AnandTech Storage Bench - Light

Our Light storage test has relatively more sequential accesses and lower queue depths than The Destroyer or the Heavy test, and it's by far the shortest test overall. It's based largely on applications that aren't highly dependent on storage performance, so this is a test more of application launch times and file load times. This test can be seen as the sum of all the little delays in daily usage, but with the idle times trimmed to 25ms it takes less than half an hour to run. Details of the Light test can be found here. As with the ATSB Heavy test, this test is run with the drive both freshly erased and empty, and after filling the drive with sequential writes.

ATSB - Light (Data Rate)

When the Light test is run on an empty drive, the SM2262EN SSDs offer excellent performance, but it's not meaningfully better than what last year's models did with the original SM2262 controller. What's changed is that full-drive performance is much worse, and the gap between empty and full drive performance is much larger for the Light test than for the Heavy test.

ATSB - Light (Average Latency)ATSB - Light (99th Percentile Latency)

The average and 99th percentile latency scores for the SM2262EN drives are barely slower than the Samsung 970 EVO Plus when the Light test is run on an empty drive, but the full-drive average latency is about as bad as a mainstream SATA drive, and the 99th percentile latencies are worse.

ATSB - Light (Average Read Latency)ATSB - Light (Average Write Latency)

The average read and write latency scores for the SM2262EN drives are within a few microseconds of the fastest drives when the Light test is run on an empty drive, but when the drives are full the read latency ends up in SATA territory and the write latency comes close to that.

ATSB - Light (99th Percentile Read Latency)ATSB - Light (99th Percentile Write Latency)

The 99th percentile read and write latency scores again show no problem for the SM2262EN drives when the Light test is run on an empty drive, but the full-drive performance is a problem. In this case, the 99th percentile read latency is especially bad, with the retail SM2262EN drives scoring worse than the engineering sample and providing tail latencies several times higher than the Crucial MX500 SATA drive.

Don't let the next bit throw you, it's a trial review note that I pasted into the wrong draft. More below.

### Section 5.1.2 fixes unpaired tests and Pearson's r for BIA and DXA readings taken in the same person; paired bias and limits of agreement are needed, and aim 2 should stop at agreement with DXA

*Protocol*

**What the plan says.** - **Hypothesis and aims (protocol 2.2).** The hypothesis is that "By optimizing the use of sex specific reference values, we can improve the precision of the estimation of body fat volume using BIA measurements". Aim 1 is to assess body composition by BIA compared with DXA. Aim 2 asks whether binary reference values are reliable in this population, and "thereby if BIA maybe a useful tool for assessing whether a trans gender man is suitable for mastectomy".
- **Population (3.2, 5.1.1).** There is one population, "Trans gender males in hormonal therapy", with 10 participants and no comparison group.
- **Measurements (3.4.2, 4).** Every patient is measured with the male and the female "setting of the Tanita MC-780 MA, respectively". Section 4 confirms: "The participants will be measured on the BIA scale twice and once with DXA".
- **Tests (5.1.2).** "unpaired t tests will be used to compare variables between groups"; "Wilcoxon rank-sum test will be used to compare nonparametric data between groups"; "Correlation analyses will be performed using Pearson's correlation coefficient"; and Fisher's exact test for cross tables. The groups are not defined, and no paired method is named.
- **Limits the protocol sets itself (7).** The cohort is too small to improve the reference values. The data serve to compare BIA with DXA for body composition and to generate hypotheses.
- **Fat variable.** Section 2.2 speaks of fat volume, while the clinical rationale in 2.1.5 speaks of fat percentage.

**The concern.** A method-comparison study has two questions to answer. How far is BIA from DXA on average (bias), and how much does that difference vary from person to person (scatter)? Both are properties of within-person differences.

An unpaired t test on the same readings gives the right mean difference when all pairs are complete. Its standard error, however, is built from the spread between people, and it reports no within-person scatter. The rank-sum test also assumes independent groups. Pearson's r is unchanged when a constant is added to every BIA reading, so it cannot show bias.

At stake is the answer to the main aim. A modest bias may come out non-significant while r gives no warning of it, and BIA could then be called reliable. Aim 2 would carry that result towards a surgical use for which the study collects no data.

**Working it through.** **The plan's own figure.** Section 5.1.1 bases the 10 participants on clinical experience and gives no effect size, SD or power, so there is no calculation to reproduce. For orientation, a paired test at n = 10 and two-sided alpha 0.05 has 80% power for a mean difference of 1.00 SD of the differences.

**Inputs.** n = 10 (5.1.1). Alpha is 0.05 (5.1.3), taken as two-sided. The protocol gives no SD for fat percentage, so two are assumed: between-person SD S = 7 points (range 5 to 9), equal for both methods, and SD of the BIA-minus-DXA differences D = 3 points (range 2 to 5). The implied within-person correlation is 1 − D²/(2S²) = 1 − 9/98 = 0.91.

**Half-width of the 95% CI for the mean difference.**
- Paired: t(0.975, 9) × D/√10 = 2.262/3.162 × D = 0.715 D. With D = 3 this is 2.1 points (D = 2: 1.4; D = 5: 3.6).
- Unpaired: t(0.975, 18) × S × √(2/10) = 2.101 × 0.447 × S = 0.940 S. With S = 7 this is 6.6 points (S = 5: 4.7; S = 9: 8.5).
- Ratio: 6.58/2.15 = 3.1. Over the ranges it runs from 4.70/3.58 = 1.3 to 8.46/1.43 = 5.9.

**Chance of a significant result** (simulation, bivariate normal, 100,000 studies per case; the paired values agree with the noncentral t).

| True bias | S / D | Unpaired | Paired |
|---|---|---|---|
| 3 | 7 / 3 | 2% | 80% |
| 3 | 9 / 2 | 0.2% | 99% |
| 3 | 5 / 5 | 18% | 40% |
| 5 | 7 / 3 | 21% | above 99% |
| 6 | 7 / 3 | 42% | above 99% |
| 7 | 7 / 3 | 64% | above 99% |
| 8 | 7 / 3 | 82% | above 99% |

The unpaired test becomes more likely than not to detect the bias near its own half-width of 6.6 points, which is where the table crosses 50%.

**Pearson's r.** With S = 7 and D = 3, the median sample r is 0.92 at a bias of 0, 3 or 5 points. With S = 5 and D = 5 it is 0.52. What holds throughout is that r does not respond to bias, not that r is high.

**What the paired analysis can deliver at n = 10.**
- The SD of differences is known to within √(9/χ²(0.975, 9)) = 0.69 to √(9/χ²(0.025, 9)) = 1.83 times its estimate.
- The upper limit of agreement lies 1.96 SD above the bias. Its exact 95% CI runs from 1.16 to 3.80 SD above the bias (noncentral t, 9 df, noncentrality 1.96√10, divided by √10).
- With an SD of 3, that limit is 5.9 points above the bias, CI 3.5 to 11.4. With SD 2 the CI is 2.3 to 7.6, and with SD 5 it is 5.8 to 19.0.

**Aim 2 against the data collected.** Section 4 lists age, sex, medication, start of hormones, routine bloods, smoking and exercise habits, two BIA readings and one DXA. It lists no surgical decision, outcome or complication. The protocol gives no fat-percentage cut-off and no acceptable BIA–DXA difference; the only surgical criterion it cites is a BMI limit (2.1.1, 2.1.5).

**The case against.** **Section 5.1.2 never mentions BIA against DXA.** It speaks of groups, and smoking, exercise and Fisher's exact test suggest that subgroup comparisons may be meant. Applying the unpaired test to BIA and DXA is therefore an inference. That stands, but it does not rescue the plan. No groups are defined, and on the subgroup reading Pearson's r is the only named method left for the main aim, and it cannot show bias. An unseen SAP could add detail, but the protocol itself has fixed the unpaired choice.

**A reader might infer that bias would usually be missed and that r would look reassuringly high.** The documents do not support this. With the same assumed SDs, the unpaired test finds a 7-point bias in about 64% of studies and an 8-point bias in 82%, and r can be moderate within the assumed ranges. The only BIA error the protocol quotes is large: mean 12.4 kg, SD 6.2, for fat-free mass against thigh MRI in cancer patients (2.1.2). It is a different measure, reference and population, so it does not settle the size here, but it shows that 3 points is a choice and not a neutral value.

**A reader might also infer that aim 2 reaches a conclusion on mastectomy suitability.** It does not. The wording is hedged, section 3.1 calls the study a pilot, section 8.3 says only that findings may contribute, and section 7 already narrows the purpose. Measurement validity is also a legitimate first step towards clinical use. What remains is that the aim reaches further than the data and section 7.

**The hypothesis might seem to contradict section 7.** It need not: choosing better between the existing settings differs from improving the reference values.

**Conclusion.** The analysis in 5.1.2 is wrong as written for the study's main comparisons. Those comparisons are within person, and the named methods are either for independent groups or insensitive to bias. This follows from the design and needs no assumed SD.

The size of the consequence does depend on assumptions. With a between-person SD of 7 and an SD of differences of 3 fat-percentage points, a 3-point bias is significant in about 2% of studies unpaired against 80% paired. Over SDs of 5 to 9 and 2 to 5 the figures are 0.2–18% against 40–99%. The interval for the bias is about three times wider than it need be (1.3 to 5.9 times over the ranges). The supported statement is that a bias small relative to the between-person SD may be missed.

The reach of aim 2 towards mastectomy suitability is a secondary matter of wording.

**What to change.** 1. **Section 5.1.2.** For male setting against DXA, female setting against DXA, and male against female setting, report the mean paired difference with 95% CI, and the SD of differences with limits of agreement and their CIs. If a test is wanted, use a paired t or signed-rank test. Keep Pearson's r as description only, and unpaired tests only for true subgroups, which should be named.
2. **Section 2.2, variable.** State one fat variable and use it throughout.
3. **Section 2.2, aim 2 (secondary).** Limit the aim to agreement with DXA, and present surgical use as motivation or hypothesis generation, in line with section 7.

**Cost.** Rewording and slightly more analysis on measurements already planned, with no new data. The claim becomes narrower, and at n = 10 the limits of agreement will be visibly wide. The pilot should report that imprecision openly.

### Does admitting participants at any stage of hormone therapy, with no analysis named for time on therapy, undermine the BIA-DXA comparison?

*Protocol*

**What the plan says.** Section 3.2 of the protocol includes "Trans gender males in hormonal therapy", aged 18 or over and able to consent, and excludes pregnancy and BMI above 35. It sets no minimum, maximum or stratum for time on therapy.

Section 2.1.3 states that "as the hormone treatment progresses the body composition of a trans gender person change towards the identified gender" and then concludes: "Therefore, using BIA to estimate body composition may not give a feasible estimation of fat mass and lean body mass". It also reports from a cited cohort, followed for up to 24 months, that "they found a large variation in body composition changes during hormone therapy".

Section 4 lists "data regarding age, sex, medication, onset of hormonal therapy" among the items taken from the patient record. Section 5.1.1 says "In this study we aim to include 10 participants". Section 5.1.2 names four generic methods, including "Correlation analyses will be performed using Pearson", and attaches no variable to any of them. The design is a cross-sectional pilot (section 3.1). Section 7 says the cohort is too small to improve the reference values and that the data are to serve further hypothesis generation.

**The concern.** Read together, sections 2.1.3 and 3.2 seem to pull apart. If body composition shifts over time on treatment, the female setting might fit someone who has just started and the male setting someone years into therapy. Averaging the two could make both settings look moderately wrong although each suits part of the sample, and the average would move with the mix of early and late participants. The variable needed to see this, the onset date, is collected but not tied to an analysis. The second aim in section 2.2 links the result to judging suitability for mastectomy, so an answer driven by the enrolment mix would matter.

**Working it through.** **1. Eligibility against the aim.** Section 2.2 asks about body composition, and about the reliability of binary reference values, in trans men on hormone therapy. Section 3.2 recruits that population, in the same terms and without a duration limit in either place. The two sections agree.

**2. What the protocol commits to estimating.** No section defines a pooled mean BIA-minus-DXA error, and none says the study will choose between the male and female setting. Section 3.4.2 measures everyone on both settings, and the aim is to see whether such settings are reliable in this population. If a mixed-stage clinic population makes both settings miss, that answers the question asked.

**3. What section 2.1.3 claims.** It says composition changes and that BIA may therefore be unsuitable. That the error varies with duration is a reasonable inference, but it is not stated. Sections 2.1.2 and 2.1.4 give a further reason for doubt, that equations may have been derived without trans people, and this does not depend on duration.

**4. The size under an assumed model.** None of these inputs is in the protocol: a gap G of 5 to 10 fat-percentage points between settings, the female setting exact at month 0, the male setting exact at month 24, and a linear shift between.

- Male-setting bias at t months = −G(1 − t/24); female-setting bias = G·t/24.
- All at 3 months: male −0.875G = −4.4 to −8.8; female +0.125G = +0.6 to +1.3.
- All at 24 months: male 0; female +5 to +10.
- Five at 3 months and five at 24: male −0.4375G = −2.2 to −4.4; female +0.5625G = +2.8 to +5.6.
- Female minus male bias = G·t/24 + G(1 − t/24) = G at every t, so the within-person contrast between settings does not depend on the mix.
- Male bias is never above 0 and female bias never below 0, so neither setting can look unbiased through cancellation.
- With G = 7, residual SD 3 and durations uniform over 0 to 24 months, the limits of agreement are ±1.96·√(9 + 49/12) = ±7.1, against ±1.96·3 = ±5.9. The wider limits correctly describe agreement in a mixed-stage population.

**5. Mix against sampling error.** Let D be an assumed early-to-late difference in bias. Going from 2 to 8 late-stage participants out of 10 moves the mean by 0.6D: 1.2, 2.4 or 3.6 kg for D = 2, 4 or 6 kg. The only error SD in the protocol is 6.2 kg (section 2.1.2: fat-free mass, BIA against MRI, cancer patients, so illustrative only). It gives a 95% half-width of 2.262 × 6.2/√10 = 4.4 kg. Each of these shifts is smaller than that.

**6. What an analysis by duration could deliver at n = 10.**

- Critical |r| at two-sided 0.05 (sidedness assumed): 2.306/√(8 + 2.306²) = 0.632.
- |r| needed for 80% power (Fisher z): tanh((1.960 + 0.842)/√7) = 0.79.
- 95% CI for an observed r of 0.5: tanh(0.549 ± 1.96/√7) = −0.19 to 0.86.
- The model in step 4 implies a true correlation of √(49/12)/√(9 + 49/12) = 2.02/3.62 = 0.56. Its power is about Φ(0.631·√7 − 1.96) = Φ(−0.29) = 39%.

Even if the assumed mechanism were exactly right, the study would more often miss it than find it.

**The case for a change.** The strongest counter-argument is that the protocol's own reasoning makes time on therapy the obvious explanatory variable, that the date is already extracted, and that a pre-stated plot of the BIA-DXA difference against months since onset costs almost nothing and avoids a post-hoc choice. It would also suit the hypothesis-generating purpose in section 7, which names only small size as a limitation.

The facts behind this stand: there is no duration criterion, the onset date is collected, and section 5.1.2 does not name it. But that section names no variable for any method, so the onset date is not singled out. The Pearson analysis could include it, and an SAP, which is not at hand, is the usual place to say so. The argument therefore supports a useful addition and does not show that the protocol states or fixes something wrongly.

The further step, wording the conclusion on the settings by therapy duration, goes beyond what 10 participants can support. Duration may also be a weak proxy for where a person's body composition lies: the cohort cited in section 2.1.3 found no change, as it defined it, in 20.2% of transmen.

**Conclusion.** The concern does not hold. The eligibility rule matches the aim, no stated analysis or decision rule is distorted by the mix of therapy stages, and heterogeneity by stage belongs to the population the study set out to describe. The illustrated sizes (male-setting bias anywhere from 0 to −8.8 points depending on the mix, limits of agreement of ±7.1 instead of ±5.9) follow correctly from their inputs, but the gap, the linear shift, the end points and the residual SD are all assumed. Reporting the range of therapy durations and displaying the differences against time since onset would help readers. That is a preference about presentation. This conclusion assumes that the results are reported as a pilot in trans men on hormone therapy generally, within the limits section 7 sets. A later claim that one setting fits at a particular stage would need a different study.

ATSB - Light (Power)

The SM2262EN drives again show significantly higher energy requirements when the test is run on a full drive rather than an empty drive. The ADATA SXP SX8200 Pro's efficiency advantage over the HP EX950 means the former's efficiency is still decent by NVMe standards even for the full-drive test run.

AnandTech Storage Bench - Heavy Random Performance
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  • wolfesteinabhi - Wednesday, February 6, 2019 - link

    this is a bit of worrying trend where we are getting same products with new/updated firmware...the firmware that was essentially free earlier...and get improved performance...now they have to pay and buy new hardware for it. Reply
  • ERJ - Wednesday, February 6, 2019 - link

    When is the last time you updated the firmware on your hard drive? RAID card / BIOS / Video Card sure, but hard drive?

    Now, you could argue that the controller is essentially part of the hard drive in this case but still.
    Reply
  • jeremyshaw - Wednesday, February 6, 2019 - link

    Hard drive? They aren't that old, right? You do remember HDD firmware updates. As for SSDs, I've recently updated the firmware on my SSDs. Heck, even my monitor has been through a firmware update. Like the SSD updates, the monitor firmware affected performance and compatibility. Reply
  • jabber - Thursday, February 7, 2019 - link